U.S. companies are looking for all sorts of ways to reduce their tax bill. But scores of big U.S. companies just paid no taxes or effective tax rates of 0%.
There are 20 companies in the Standard & Poor's 500, including drugmaker Merck (MRK), computer storage company Seagate (STX) and automaker General Motors (GM), which reported effective tax rates of 0% or lower in the second calendar quarter despite reporting a profit during the period, according to a USA TODAY analysis of data from S&P Capital IQ. To be included, the companies also needed to report positive earnings before taxes including unusual items.
This analysis shows that while U.S. companies and investors constantly grumble about corporate tax rates, there are many companies that pay nowhere near the highest rates. This is the rule, not an exception. A 2013 report from the U.S. Government Accountability Office found that profitable U.S. firms filing a Schedule M-3 paid federal taxes of 13% of pretax worldwide income. That's well below the top 35% statutory rate.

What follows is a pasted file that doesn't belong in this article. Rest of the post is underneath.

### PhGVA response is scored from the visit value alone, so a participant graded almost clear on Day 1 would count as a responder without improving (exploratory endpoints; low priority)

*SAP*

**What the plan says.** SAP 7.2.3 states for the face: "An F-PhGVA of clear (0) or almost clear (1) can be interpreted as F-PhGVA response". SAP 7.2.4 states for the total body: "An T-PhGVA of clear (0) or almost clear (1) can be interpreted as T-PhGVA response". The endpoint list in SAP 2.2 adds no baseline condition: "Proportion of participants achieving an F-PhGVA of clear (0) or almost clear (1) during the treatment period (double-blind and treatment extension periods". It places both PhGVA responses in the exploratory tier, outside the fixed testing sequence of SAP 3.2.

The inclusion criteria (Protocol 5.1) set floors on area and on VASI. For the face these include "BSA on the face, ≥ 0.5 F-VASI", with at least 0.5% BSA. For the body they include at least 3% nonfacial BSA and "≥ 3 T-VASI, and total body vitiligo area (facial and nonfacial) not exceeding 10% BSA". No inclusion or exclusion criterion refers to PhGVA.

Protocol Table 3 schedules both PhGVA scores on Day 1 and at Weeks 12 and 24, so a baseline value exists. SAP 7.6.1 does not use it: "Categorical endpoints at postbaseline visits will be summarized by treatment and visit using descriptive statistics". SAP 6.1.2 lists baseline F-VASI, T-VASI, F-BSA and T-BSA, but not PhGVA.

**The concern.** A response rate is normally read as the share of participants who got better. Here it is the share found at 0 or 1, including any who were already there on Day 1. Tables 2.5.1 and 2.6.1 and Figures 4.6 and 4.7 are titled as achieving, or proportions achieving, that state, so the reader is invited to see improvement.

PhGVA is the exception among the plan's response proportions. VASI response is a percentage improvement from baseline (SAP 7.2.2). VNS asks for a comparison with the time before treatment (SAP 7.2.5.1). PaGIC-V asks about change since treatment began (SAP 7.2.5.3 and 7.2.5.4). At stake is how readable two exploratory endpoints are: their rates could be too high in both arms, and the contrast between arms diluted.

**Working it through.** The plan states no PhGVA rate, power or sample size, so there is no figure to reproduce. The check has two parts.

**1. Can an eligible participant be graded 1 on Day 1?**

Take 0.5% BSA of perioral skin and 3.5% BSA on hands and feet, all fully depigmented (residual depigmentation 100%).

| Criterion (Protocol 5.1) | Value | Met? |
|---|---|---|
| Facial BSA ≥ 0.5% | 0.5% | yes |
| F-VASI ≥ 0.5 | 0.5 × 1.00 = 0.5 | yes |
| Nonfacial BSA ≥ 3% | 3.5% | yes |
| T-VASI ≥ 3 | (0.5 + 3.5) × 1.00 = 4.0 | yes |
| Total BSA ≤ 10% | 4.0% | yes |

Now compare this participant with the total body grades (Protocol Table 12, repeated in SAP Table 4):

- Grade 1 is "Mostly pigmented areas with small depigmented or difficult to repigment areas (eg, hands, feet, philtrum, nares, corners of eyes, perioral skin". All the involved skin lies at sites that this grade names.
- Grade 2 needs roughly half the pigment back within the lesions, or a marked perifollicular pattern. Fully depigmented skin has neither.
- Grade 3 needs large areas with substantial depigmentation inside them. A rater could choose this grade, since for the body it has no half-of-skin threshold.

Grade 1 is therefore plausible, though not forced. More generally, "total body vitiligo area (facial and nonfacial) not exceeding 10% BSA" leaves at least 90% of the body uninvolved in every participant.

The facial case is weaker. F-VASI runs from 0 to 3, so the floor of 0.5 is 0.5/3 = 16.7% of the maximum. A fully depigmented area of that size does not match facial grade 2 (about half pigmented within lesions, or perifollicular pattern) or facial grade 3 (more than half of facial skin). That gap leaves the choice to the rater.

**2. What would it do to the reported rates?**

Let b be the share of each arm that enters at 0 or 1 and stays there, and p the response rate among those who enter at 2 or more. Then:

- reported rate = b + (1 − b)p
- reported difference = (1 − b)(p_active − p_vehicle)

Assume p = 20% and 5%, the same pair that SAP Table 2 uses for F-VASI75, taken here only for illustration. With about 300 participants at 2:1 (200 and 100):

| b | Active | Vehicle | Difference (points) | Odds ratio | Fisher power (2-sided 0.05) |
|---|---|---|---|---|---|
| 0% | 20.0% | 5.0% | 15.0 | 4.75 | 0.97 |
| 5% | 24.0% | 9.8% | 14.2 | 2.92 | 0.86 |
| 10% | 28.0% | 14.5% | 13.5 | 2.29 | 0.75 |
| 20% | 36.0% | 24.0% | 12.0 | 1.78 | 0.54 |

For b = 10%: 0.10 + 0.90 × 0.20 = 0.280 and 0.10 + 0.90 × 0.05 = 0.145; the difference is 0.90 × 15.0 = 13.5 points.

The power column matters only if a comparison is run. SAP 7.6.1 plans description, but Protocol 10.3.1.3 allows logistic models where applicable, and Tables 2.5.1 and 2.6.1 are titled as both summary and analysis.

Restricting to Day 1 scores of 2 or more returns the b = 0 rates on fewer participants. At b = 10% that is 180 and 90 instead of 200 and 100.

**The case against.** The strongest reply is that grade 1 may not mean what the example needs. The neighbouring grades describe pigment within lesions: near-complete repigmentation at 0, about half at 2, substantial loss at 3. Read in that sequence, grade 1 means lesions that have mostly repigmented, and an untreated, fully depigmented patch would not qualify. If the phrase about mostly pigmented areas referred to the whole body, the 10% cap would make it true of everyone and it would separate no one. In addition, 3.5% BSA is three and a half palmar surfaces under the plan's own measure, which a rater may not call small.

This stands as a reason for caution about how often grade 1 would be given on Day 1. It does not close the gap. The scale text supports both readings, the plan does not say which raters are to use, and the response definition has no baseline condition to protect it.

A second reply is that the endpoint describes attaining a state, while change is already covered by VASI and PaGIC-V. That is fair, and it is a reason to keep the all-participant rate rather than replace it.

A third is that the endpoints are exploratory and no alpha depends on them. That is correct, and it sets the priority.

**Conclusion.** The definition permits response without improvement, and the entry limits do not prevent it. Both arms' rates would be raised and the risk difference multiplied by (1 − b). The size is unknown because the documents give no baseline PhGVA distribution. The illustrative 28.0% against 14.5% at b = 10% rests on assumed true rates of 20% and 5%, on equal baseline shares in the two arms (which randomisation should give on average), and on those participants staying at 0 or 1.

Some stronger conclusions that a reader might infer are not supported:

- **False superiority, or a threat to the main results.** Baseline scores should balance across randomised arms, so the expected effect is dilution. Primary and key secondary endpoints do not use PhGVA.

But some profitable companies can pay even less than that during time to time. And the second quarter is a another good example.
The biggest example during the second quarter is drugmaking giant Merck. The company had a negative effective tax rate during the second quarter of 7.5%, meaning it actually got a net tax credit. That's despite the fact that income before taxes at Merck soared 52% to $1.9 billion during the quarter.
Merck appears to be gaining on the tax front, in part, by the fact it earns profits in countries with lower tax rates. In its regulatory filing, Merck pointed to the "beneficial impact of foreign earnings" as part of the reason for the low effective tax rate. Perhaps more importantly, Merck got a tax benefit in the quarter from an option exercise connected with rival AstraZeneca buying Merck's interest in a partnership. Financial moves connected to the deal resulted in Merck getting a one-time tax benefit.